Given the recent controversy involving the question of the Trinity in Oneness Pentecostalism and whether or not someone can reject the orthodox doctrine of the Trinity and be in true fellowship with God, I think it is a good idea to raise this discussion up a level. One thing that concerns me about this discussion is that Christians may be misled into believing that the only issue with Oneness Pentecostalism is their doctrine of the Trinity. This is certainly not the case.
On the Trinity
What is Oneness Pentecostalism? “Oneness theology builds its alternative to the traditional Trinitarian doctrine of the nature of God on three theological principles. First, the nature of God is a simple dialectic of transcendence and immanence. The only distinction within the Godhead is otherness and expressibility. Second, the “personhood” of God is reserved for his immanent and incarnate presence in Jesus while Spirit designates God in his transcendence. Third, the threefold divine reality is defined as “three manifestations” of the one Spirit in the person of Jesus…As a form of modalism, it preserves the radical monarchy of God and affirms the triune revelation.” [Dictionary of Pentecostal and Charismatic Movements]
Essentially, Oneness Pentecostals deny historic Trinitarian Christianity. They claim that God was not three persons, but three manifestations of one person. This is also known as Modalism. This view was condemned in its various forms at the Nicene Council in 325. From that decisive point forward, the Christian Church has always esteemed any rejection of the doctrine of the Trinity to be heresy. This controversy also reared its head at the leadership and prompting of Faust Sozzini, also known as, Socinianism. The Christian Church has condemned Oneness theology as heresy dating all the way back to 325.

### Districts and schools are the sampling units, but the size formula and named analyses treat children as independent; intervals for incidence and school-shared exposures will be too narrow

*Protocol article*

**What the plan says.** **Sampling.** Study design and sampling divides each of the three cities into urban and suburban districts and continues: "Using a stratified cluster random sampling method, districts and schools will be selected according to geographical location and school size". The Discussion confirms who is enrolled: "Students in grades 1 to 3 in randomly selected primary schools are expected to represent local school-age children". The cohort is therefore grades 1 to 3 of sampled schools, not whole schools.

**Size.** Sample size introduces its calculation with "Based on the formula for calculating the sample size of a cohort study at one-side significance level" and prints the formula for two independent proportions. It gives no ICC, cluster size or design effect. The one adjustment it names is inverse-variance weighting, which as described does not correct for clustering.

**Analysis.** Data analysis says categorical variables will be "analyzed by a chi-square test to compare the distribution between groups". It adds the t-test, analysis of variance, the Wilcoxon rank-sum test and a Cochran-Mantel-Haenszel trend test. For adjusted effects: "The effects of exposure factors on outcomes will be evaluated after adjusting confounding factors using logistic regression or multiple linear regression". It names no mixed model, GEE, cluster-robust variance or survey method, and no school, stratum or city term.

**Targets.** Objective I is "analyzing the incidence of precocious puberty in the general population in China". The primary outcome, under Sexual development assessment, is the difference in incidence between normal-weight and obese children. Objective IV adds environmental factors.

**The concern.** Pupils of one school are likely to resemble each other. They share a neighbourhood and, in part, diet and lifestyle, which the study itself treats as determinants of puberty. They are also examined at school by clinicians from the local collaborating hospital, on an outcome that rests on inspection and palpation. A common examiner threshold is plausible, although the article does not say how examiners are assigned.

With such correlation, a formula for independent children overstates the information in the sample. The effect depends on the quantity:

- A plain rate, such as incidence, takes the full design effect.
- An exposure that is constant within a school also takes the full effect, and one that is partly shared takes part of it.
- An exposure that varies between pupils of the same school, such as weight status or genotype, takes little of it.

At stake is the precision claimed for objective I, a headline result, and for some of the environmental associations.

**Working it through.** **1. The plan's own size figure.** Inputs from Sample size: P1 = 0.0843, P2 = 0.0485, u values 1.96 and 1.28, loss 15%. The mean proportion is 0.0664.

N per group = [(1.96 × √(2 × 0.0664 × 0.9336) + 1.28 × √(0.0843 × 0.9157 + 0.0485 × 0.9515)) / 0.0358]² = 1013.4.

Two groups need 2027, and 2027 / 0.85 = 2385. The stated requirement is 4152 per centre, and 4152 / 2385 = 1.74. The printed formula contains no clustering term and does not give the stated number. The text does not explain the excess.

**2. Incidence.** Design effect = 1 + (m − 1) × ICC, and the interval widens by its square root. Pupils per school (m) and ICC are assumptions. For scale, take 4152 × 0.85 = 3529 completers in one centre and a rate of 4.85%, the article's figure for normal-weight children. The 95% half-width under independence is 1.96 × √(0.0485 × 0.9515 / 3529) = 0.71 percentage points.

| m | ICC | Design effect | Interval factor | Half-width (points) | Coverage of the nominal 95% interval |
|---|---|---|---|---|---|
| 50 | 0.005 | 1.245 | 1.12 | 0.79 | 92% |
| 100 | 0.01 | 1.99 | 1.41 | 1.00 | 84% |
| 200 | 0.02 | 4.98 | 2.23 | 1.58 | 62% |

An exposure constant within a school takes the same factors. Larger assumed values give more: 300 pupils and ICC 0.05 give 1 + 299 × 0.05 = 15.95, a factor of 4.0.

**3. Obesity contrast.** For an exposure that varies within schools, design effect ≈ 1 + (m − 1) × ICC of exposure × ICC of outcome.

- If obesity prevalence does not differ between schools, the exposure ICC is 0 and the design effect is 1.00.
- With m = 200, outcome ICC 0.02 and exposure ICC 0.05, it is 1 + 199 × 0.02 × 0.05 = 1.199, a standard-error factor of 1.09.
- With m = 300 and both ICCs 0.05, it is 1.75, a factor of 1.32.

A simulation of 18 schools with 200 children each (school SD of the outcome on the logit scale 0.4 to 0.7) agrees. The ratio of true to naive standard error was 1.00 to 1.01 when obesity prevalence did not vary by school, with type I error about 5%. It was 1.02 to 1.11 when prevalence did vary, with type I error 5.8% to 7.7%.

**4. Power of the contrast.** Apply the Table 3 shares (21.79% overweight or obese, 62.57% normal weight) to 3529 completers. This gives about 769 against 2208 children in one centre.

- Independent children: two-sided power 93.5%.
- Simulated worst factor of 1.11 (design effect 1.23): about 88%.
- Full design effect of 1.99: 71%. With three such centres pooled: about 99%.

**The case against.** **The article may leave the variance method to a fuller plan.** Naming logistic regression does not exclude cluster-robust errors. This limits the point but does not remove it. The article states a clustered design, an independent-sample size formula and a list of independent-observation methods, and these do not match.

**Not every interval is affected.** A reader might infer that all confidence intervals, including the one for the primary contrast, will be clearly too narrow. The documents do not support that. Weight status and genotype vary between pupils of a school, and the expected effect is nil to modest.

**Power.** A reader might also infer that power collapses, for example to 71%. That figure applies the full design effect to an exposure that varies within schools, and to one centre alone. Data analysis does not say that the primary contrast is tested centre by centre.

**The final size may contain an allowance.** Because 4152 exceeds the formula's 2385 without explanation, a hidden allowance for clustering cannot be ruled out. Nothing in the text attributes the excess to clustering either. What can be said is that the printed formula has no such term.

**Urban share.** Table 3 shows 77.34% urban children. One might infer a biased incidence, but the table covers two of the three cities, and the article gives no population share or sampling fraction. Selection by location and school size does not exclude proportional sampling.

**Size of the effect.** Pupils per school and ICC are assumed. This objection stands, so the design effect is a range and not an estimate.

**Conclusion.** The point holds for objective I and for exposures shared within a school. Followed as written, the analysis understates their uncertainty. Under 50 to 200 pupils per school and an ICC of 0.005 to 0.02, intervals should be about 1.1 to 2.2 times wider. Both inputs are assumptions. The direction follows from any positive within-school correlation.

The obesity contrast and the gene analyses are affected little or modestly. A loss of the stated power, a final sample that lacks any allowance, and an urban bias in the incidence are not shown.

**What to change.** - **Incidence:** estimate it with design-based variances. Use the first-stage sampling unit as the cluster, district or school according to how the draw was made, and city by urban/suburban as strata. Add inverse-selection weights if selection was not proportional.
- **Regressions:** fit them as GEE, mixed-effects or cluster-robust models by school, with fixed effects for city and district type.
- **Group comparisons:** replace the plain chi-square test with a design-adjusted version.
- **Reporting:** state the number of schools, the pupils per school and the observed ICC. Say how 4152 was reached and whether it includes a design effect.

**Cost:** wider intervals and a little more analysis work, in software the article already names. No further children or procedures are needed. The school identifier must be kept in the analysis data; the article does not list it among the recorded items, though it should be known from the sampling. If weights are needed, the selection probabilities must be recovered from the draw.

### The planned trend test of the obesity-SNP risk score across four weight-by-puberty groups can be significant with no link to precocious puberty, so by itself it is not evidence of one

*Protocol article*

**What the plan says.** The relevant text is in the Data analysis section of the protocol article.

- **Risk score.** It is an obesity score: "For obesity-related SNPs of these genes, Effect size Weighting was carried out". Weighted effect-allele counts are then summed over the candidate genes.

If someone claims to follow Christ and yet denies this doctrine, the believer should walk that person through the appropriate texts of Scripture, give the person the true gospel, and ask them to recant and repent. If help is needed, ask one of your leaders or pastors to get involved. The one thing you cannot do is pretend this person is a true believer who just happens to understand the nature of God a little different from you. That is exactly what you should not do.
Here is one statement of faith chapter on salvation from this link: Oneness Pentecostal
We believe that salvation is based solely on the substitutionary death of Jesus Christ and is completely an undeserved gift of God. The Biblical experience of salvation consists of: faith, repentance, baptism in water by immersion in the name of the Lord Jesus Christ for the remission of sins, and the baptism of the Holy Spirit with the initial sign of speaking with other tongues as the Spirit gives utterance.
Salvation is not by grace alone, through faith alone. Instead, repentance, water baptism by immersion in the name of the Lord Jesus Christ and speaking in tongues are all required.
Here is another one from Pentecostal Churches of the Apostolic Faith International:
In the necessity of baptism in water in Jesus’ name according to Acts 2:38, and the in-filling of the Holy Ghost with the evidence of speaking in tongues according to Acts 2:4. This constitutes the new birth spoken of by the Lord Jesus Christ in St. John 3:5